If you look at the slides from the Users conference on MySQL Cluster
they provide most of the answer to your
The short story is that there are 4 access methods
1) Full table scan (when no indexes present)
This scans all nodes in parallel and sends the result to the MySQL
Server. There is a controller in the parallel
scans such that scans proceed in the speed which the MySQL server
digests the result.
2) Range scan (using ordered index)
This uses the same scan protocol but scans using the ordered index and
only the assigned range.
3) Unique hash index
This is always a lookup for one record. It uses the unique key to make
a single lookup in the unique index table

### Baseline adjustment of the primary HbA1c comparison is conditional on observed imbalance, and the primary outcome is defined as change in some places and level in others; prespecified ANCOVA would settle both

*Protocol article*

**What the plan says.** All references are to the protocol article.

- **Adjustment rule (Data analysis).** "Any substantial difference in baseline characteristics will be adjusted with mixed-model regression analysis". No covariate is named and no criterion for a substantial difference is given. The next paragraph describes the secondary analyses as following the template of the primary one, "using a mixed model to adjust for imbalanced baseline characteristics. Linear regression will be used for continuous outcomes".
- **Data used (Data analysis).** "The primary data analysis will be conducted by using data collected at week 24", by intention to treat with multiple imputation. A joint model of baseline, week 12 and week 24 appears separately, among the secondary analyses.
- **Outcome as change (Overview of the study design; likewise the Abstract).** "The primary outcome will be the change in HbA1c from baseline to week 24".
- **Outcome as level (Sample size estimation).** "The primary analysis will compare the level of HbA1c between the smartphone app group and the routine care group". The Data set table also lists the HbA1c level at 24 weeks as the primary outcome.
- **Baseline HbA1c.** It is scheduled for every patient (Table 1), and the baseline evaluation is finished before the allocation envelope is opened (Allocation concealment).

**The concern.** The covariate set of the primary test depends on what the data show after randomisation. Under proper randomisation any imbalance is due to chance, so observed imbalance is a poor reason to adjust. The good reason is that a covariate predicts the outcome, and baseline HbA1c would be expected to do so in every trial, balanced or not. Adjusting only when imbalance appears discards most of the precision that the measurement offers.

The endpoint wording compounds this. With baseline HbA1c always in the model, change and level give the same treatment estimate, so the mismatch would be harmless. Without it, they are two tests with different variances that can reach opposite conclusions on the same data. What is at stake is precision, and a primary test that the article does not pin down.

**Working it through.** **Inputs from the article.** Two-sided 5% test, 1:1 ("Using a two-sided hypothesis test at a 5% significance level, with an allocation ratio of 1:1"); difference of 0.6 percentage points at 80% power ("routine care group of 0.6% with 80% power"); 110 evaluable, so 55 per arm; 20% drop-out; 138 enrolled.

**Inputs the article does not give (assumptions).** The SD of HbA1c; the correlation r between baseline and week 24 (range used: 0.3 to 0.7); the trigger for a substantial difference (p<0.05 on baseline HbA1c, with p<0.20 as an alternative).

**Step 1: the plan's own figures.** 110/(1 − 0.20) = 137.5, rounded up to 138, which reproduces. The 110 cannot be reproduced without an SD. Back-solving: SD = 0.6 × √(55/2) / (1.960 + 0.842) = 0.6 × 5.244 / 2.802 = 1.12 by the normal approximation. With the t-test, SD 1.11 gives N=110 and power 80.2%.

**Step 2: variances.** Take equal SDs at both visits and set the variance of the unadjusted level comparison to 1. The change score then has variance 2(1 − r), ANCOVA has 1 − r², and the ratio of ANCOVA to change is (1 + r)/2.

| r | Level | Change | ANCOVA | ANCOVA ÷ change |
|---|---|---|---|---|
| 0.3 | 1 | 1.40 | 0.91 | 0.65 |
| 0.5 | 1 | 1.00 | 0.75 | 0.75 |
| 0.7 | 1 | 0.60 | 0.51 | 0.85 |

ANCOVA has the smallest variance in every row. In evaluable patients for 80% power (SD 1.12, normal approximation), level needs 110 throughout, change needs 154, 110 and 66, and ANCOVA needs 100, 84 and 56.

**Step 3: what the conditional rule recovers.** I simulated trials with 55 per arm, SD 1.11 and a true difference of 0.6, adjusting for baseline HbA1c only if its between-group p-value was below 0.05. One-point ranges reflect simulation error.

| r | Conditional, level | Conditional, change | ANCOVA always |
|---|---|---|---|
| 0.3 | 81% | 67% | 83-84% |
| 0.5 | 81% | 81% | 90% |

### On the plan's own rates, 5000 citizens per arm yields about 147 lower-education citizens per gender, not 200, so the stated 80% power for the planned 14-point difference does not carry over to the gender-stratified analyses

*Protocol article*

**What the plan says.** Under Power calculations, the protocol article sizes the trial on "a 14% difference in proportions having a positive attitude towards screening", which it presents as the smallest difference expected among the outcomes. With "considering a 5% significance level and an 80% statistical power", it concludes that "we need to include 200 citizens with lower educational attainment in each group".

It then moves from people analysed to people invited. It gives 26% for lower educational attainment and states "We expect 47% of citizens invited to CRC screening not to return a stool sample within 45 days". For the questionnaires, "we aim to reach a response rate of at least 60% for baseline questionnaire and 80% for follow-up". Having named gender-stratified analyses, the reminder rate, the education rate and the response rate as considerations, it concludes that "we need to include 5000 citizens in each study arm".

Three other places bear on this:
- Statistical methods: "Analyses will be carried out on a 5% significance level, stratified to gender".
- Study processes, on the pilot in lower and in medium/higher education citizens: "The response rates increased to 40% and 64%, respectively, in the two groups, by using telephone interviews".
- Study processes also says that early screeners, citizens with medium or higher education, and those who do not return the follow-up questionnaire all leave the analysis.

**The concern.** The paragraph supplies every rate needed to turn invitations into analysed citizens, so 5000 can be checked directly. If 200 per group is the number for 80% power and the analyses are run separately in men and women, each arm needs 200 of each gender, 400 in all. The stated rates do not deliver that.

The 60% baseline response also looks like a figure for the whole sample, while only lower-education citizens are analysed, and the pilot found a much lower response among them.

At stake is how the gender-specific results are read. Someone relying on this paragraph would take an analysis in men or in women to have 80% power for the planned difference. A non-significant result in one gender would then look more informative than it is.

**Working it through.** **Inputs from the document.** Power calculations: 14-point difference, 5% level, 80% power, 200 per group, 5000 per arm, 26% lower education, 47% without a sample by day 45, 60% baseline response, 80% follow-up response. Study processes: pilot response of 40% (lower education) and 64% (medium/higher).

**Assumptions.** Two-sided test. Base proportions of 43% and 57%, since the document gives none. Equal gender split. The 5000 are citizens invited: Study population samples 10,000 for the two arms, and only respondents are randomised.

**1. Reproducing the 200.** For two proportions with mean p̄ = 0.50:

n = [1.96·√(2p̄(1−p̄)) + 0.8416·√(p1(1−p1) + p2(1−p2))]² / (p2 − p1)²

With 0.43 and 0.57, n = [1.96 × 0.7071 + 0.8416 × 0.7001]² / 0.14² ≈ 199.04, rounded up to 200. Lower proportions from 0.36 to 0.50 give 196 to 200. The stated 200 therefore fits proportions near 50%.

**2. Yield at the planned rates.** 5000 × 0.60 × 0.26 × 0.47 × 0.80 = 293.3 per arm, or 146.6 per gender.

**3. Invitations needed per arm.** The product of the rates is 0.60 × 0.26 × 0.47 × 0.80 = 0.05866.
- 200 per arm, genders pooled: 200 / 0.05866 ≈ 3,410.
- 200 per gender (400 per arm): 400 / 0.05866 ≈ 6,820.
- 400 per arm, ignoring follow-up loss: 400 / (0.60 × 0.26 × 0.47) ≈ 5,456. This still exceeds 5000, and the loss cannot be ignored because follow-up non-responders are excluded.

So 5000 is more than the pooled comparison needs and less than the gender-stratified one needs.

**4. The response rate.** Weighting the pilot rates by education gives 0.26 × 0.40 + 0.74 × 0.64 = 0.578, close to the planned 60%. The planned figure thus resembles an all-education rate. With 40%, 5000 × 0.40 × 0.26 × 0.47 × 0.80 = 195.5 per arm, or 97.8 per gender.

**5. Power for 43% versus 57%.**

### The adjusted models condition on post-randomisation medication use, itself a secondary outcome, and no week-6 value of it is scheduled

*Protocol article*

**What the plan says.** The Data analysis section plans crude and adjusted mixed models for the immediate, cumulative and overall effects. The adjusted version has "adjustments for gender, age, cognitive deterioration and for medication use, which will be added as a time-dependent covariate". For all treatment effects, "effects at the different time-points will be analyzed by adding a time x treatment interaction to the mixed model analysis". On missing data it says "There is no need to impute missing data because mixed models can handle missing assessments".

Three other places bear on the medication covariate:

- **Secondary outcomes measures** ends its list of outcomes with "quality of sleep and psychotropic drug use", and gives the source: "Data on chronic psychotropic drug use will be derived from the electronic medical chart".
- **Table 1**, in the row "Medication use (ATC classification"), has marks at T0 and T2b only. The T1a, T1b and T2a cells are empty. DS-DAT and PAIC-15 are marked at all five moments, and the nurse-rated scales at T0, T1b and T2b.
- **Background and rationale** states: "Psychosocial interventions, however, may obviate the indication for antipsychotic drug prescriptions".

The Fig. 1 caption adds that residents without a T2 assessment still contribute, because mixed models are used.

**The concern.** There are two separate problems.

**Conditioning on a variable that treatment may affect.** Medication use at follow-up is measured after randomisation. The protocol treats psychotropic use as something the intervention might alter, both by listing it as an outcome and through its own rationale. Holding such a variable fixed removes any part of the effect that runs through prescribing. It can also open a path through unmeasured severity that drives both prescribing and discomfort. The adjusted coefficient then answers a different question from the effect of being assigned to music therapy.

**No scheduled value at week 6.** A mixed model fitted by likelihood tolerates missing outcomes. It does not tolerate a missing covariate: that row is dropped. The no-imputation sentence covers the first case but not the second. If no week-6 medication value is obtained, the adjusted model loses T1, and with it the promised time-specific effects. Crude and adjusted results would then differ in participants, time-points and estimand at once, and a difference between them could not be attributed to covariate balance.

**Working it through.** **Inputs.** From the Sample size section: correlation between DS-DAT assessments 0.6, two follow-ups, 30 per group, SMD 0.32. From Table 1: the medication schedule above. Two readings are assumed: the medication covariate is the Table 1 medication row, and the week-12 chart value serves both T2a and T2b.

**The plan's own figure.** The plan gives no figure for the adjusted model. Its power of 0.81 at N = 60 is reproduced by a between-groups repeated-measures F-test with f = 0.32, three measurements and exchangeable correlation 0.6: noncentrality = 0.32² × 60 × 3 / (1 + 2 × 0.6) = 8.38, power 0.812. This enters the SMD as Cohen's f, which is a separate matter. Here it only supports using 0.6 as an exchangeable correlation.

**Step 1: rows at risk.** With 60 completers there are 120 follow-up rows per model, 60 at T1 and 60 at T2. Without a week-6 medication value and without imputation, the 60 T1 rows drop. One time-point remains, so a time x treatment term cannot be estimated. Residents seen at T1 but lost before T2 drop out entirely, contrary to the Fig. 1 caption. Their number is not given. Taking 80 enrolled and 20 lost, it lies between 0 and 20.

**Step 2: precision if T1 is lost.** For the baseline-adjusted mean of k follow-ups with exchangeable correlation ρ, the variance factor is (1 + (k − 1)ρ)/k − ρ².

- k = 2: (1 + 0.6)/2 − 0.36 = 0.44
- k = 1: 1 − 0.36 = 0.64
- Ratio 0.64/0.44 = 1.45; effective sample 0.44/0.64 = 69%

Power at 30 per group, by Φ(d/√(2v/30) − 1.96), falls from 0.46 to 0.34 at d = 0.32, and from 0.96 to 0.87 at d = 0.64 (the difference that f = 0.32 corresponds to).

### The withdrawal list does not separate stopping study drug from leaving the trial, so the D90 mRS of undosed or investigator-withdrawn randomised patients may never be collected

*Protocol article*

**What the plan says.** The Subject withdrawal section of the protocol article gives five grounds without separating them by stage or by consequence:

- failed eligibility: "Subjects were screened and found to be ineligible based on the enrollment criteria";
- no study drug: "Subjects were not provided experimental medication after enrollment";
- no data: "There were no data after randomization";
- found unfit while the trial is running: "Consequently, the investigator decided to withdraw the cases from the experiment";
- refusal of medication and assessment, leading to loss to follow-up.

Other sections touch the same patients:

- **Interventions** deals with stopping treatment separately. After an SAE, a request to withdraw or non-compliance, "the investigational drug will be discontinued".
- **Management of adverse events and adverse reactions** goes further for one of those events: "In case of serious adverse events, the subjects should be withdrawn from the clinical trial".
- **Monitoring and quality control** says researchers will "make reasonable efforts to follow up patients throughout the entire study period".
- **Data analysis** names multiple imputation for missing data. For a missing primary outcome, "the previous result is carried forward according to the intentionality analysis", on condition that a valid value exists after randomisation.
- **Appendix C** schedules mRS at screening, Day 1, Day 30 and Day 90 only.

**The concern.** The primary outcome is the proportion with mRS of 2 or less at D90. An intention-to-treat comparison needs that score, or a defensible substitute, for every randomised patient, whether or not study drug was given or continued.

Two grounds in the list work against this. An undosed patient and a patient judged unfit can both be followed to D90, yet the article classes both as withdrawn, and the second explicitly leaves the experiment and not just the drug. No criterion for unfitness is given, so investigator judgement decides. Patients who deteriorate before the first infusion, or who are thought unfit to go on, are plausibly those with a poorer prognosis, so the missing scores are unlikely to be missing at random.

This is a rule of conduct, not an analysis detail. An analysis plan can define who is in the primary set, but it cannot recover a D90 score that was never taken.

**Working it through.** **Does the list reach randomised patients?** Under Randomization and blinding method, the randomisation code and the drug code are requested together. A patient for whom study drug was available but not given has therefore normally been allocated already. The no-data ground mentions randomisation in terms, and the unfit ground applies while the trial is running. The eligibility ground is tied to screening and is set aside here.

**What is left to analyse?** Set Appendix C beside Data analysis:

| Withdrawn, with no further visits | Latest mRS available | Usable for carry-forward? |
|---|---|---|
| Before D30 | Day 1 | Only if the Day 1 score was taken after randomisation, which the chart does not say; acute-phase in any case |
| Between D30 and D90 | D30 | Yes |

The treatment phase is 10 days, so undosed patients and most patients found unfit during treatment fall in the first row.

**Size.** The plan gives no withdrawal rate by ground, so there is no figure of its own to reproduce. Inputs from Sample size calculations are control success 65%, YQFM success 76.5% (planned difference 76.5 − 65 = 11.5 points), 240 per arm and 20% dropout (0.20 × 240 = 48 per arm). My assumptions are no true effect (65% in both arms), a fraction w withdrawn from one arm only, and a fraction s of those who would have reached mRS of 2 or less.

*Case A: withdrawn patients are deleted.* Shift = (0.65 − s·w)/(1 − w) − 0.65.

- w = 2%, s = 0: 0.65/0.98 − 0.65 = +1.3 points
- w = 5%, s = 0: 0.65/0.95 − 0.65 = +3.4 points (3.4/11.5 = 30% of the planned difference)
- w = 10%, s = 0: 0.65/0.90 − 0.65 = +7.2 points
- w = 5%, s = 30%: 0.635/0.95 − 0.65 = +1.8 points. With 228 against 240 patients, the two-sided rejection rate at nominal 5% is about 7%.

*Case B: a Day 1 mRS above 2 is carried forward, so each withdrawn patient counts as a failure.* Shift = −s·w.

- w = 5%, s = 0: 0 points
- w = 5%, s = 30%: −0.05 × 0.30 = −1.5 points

and uses the result of this query to query the original table with a
primary key lookup.
4) Primary key index
This uses the hash index on the primary key of the original table
(always present) to lookup.
Both 3) and 4) are single record lookups and uses the hash key to
discover which node to get the data from.
Later on we will add support also for pushing down parts of the WHERE
clause to 1) and 2) to perform some of
the filtering down in the storage engine.
PS: If you look at the code it is fairly easy to find those methods in
2004-08-11 kl. 02.09 skrev Clint Byrum:
> There is much talk about how MySQL Cluster stores data, but I can't
> to find a definitive answer as to how it retrieves data.
> My thought was that it would submit the query to each node-group, do
> processing there, and then the API must collate/join the results from
> each node group. That, or the node groups somehow work together to join
> their result sets.
> Is this far off the mark? Is there a diagram somewhere I can look at?
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Mikael Ronström, Senior Software Architect
MySQL AB, www.mysql.com